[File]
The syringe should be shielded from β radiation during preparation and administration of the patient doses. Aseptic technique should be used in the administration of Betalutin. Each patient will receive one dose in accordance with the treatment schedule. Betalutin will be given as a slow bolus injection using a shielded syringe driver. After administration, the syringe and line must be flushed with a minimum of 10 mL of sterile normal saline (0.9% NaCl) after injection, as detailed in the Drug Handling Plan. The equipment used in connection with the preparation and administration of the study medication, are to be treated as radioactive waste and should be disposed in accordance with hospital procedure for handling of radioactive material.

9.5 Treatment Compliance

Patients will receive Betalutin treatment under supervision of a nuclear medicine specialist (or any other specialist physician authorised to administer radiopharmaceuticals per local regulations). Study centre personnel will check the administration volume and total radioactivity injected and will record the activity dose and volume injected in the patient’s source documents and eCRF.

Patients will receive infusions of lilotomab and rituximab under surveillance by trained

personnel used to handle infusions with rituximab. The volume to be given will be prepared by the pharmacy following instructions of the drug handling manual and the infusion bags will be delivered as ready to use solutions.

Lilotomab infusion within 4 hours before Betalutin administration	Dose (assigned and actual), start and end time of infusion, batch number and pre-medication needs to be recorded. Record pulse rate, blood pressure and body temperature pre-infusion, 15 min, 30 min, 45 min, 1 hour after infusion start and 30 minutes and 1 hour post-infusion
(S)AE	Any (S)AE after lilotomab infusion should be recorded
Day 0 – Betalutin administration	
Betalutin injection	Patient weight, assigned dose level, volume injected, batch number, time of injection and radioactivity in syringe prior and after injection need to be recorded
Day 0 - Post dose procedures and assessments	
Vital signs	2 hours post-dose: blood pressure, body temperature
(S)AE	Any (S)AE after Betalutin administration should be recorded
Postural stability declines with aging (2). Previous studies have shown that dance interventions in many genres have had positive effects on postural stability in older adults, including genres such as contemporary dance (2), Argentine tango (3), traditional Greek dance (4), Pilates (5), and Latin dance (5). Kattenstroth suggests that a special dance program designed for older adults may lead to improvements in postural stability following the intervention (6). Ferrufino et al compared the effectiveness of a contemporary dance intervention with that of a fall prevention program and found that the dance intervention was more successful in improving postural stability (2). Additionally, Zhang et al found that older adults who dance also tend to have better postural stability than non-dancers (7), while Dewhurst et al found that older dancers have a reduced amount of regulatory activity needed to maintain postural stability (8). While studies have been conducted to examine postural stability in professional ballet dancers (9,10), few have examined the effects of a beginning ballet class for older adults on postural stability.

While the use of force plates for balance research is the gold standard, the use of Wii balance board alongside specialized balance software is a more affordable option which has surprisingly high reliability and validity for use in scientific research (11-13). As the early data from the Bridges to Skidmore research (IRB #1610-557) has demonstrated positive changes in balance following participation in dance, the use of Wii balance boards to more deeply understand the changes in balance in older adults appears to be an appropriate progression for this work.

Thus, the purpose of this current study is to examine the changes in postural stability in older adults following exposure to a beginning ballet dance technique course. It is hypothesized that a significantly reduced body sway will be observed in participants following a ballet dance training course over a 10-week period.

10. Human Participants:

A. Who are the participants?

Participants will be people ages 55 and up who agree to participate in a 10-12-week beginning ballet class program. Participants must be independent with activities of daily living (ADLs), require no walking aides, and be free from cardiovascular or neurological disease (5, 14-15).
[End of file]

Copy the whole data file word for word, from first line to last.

The syringe should be shielded from β radiation during preparation and administration of the patient doses. Aseptic technique should be used in the administration of Betalutin. Each patient will receive one dose in accordance with the treatment schedule. Betalutin will be given as a slow bolus injection using a shielded syringe driver. After administration, the syringe and line must be flushed with a minimum of 10 mL of sterile normal saline (0.9% NaCl) after injection, as detailed in the Drug Handling Plan. The equipment used in connection with the preparation and administration of the study medication, are to be treated as radioactive waste and should be disposed in accordance with hospital procedure for handling of radioactive material.

9.5 Treatment Compliance

Patients will receive Betalutin treatment under supervision of a nuclear medicine specialist (or any other specialist physician authorised to administer radiopharmaceuticals per local regulations). Study centre personnel will check the administration volume and total radioactivity injected and will record the activity dose and volume injected in the patient’s source documents and eCRF.

Patients will receive infusions of lilotomab and rituximab under surveillance by trained

personnel used to handle infusions with rituximab. The volume to be given will be prepared by the pharmacy following instructions of the drug handling manual and the infusion bags will be delivered as ready to use solutions.

Lilotomab infusion within 4 hours before Betalutin administration	Dose (assigned and actual), start and end time of infusion, batch number and pre-medication needs to be recorded. Record pulse rate, blood pressure and body temperature pre-infusion, 15 min, 30 min, 45 min, 1 hour after infusion start and 30 minutes and 1 hour post-infusion
(S)AE	Any (S)AE after lilotomab infusion should be recorded
Day 0 – Betalutin administration	
Betalutin injection	Patient weight, assigned dose level, volume injected, batch number, time of injection and radioactivity in syringe prior and after injection need to be recorded
Day 0 - Post dose procedures and assessments	
Vital signs	2 hours post-dose: blood pressure, body temperature
(S)AE	Any (S)AE after Betalutin administration should be recorded
Postural stability declines with aging (2). Previous studies have shown that dance interventions in many genres have had positive effects on postural stability in older adults, including genres such as contemporary dance (2), Argentine tango (3), traditional Greek dance (4), Pilates (5), and Latin dance (5). Kattenstroth suggests that a special dance program designed for older adults may lead to improvements in postural stability following the intervention (6). Ferrufino et al compared the effectiveness of a contemporary dance intervention with that of a fall prevention program and found that the dance intervention was more successful in improving postural stability (2). Additionally, Zhang et al found that older adults who dance also tend to have better postural stability than non-dancers (7), while Dewhurst et al found that older dancers have a reduced amount of regulatory activity needed to maintain postural stability (8). While studies have been conducted to examine postural stability in professional ballet dancers (9,10), few have examined the effects of a beginning ballet class for older adults on postural stability.

While the use of force plates for balance research is the gold standard, the use of Wii balance board alongside specialized balance software is a more affordable option which has surprisingly high reliability and validity for use in scientific research (11-13). As the early data from the Bridges to Skidmore research (IRB #1610-557) has demonstrated positive changes in balance following participation in dance, the use of Wii balance boards to more deeply understand the changes in balance in older adults appears to be an appropriate progression for this work.

Thus, the purpose of this current study is to examine the changes in postural stability in older adults following exposure to a beginning ballet dance technique course. It is hypothesized that a significantly reduced body sway will be observed in participants following a ballet dance training course over a 10-week period.

10. Human Participants:

A. Who are the participants?

Participants will be people ages 55 and up who agree to participate in a 10-12-week beginning ballet class program. Participants must be independent with activities of daily living (ADLs), require no walking aides, and be free from cardiovascular or neurological disease (5, 14-15).